May 2003
Volume 44, Issue 13
Free
ARVO Annual Meeting Abstract  |   May 2003
The Pattern of Visual Deficits in Amblyopia
Author Affiliations & Notes
  • J.A. Movshon
    Center for Neural Science, New York University, New York, NY, United States
  • S.P. McKee
    Smith-Kettlewell Eye Research Institute, San Francisco, CA, United States
  • D.M. Levi
    School of Optometry, University of California, Berkeley, Berkeley, CA, United States
  • Footnotes
    Commercial Relationships  J.A. Movshon, None; S.P. McKee, None; D.M. Levi, None.
  • Footnotes
    Support  NIH U10EY07657, R01EY01728, RO1EY06644, R01EY02017
Investigative Ophthalmology & Visual Science May 2003, Vol.44, 3182. doi:
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      J.A. Movshon, S.P. McKee, D.M. Levi; The Pattern of Visual Deficits in Amblyopia . Invest. Ophthalmol. Vis. Sci. 2003;44(13):3182.

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      © ARVO (1962-2015); The Authors (2016-present)

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Abstract

Abstract: : Purpose Amblyopia is usually defined as a deficit in optotype (Snellen) acuity without a detectable organic cause. But is amblyopia completely characterized by the deficit in optotype acuity, or does it have distinct forms that are determined by the conditions associated with the acuity loss, such as strabismus or anisometropia? Methods We measured optotype acuity, Vernier acuity, grating acuity, contrast sensitivity, and binocular function in 427 adults with amblyopia or with risk factors for amblyopia, and in a comparison group of 68 normal observers. Results Measurements of optotype acuity capture much of the variance in the other functional measurements of acuity, and somewhat less of the variance in measures of contrast sensitivity. Factor analysis reveals two main dimensions of variation in visual performance in observers with abnormal vision, one related to visual acuity and one related to visual sensitivity. These dimensions separate three broad groups of abnormal observers, similar to the those traditionally associated with strabismus, anisometropia, or the two in combination. However, the pattern of loss does not depend on the presumed etiology, but rather on whether an abnormal observer retains binocular function in the central visual field. Non-binocular observers with mild-to-moderate acuity deficits have better monocular contrast sensitivity than do binocular observers with the same acuity loss. Moreover, some non-binocular observers have supernormal sensitivity in their non-preferred eyes, even if their acuity is below normal. We attribute this superiority to the reorganization of afferent connections to visual cortex. Despite their superior contrast sensitivity, non-binocular observers typically have poorer optotype acuity and Vernier acuity, at a given level of grating acuity, than those with residual binocular function. This pattern is similar to that reported to differentiate strabismics and anisometropes in previous studies of smaller groups of amblyopes. We attribute the "pattern acuity" deficits in non-binocular observers to functional losses in cortical areas downstream of V1. Conclusions Our results show that there are distinctive and systematic variations in the pattern of functional loss in amblyopia. We suggest that two distinct developmental processes determine the differences among different types of amblyopes.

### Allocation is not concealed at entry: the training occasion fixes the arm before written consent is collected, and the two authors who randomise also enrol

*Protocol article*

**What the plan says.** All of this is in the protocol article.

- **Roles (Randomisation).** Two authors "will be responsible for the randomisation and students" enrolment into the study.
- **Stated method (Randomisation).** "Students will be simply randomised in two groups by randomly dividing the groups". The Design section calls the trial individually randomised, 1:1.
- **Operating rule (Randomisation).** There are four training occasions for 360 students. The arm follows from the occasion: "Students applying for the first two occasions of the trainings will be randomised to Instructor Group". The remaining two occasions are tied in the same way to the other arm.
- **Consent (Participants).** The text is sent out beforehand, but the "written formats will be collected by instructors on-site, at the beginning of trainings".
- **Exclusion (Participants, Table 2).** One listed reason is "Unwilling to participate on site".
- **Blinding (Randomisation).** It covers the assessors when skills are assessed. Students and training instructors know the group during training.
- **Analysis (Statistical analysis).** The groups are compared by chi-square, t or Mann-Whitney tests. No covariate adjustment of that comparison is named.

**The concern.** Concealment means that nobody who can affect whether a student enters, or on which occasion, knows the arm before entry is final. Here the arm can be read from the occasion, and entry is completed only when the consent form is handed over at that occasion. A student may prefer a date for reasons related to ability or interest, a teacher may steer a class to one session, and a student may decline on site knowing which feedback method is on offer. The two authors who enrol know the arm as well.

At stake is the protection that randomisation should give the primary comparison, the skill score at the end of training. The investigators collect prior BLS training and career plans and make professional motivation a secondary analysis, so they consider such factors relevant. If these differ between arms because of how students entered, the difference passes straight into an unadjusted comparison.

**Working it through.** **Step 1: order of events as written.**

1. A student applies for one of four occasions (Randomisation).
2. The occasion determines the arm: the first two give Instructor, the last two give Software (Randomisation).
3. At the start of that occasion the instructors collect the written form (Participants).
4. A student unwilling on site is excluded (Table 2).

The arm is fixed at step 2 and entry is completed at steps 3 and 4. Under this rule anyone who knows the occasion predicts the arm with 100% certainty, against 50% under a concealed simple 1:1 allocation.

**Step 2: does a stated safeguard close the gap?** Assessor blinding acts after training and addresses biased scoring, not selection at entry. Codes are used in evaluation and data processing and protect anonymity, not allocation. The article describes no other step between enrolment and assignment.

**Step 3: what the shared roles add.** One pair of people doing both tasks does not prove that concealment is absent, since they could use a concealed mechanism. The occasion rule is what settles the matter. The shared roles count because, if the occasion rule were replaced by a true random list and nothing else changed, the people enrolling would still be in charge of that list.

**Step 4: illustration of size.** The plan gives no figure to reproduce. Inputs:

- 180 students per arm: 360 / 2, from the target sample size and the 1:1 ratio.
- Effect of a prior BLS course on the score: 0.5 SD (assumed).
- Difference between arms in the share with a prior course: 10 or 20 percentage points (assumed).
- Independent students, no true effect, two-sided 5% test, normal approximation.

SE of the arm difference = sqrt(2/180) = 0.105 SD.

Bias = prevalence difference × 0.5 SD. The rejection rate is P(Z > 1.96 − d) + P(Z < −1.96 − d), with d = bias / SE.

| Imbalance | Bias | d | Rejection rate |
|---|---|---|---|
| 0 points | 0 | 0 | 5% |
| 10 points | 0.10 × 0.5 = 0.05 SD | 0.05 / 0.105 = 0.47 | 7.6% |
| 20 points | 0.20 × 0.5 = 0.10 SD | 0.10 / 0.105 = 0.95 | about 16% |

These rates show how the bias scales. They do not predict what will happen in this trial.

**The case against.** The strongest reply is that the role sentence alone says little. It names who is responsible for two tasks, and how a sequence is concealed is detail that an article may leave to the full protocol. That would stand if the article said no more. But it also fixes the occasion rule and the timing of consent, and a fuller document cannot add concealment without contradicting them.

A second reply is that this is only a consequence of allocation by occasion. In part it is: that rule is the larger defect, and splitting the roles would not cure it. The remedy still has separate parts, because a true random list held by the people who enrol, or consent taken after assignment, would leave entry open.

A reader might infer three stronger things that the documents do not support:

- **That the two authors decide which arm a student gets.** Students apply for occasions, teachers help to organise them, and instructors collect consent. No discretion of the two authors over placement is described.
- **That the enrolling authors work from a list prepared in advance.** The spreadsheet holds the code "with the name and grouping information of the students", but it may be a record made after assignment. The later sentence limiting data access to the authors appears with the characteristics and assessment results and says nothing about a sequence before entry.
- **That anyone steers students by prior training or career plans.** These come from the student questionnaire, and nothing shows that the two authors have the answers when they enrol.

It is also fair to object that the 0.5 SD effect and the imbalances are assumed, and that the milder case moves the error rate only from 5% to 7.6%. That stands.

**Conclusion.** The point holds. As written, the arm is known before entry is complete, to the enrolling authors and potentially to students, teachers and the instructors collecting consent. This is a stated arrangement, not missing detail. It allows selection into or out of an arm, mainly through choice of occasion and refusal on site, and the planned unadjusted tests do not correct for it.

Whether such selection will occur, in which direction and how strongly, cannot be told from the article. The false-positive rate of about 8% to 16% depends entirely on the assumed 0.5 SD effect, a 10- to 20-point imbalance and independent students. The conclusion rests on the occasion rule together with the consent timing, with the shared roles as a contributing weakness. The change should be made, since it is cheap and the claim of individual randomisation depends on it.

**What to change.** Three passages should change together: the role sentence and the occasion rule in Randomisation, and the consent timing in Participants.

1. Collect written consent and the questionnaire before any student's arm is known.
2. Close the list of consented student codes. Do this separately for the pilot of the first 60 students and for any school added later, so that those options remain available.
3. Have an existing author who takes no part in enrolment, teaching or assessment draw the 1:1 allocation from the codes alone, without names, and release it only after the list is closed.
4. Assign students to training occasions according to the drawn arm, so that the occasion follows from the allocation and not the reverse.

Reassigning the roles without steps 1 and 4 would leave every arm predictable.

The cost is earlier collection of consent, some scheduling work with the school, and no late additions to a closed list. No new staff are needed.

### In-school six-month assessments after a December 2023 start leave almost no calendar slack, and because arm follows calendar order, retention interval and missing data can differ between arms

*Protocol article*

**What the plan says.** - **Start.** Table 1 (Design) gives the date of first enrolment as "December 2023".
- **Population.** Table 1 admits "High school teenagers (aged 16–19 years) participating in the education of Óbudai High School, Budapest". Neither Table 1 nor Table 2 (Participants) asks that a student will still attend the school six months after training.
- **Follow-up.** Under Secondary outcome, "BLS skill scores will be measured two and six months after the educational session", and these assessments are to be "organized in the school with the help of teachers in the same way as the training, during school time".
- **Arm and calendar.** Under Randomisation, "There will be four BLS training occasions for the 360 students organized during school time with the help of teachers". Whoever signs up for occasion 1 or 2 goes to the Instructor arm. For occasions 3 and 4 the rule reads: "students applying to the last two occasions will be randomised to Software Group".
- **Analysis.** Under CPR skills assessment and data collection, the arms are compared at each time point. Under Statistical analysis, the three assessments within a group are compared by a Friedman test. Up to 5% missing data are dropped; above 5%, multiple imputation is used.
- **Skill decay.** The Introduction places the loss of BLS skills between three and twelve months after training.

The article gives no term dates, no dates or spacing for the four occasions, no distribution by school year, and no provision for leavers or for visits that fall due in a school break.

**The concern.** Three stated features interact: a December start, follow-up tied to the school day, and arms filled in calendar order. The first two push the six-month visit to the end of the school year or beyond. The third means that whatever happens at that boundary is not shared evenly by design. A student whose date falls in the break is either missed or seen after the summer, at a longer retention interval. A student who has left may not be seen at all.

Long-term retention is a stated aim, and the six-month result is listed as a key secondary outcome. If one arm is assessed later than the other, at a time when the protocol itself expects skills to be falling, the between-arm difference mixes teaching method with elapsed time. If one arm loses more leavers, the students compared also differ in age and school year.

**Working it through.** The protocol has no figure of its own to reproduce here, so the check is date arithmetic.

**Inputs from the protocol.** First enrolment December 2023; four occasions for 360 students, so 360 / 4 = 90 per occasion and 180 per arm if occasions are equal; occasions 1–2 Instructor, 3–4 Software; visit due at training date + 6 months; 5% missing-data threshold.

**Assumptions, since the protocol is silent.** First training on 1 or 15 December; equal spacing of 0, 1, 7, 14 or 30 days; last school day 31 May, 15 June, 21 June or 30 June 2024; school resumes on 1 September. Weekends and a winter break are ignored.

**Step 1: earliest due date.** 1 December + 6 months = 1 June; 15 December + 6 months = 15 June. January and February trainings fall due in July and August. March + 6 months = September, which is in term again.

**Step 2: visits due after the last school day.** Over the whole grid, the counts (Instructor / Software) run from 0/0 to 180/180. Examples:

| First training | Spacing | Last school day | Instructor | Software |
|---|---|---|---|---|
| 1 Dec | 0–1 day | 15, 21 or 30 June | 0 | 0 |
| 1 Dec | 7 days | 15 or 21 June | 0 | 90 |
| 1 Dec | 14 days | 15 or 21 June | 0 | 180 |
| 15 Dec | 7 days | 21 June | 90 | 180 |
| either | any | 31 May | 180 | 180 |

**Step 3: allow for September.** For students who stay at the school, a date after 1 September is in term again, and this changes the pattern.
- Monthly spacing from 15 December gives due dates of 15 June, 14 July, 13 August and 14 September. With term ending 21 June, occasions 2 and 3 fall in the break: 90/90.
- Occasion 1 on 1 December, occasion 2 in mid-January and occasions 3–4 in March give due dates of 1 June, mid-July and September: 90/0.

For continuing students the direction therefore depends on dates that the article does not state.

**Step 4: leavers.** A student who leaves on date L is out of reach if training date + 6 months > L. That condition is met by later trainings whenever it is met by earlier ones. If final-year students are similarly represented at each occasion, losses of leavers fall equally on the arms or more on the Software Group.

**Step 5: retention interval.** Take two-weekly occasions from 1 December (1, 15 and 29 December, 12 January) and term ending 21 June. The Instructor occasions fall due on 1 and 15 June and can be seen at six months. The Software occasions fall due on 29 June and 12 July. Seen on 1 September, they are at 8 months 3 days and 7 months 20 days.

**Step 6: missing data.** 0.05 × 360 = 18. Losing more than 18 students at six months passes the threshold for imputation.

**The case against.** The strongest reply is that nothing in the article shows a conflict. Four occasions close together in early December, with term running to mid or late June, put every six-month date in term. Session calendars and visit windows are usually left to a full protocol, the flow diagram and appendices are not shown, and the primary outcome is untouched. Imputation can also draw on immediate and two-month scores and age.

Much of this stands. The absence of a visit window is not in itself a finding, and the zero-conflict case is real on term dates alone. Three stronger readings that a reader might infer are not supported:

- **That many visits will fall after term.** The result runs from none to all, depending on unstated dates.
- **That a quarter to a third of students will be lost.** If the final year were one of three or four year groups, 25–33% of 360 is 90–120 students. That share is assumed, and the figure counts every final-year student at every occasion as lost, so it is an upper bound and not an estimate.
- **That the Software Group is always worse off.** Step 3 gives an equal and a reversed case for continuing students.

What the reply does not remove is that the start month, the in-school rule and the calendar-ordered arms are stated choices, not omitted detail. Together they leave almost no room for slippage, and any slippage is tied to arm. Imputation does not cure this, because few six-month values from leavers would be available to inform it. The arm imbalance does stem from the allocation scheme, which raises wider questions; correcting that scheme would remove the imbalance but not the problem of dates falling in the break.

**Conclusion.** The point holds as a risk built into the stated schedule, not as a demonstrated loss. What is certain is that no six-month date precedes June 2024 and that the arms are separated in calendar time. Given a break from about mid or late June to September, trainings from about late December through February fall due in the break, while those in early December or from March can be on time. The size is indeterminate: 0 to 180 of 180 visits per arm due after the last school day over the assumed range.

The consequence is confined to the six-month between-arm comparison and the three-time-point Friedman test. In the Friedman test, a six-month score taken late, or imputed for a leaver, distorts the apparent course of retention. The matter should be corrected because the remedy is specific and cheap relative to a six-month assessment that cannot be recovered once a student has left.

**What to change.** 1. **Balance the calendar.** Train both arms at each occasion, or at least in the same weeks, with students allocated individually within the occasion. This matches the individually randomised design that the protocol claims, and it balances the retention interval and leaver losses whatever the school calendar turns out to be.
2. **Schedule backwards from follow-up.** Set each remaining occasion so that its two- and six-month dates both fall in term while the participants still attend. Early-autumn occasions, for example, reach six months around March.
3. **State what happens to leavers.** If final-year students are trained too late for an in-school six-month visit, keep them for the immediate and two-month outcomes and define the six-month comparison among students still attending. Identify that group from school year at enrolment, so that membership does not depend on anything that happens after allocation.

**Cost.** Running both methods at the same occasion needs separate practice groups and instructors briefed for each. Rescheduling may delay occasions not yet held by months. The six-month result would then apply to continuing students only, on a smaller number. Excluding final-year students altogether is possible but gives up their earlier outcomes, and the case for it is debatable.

Keywords: amblyopia • spatial vision • clinical (human) or epidemiologic studies: nat 
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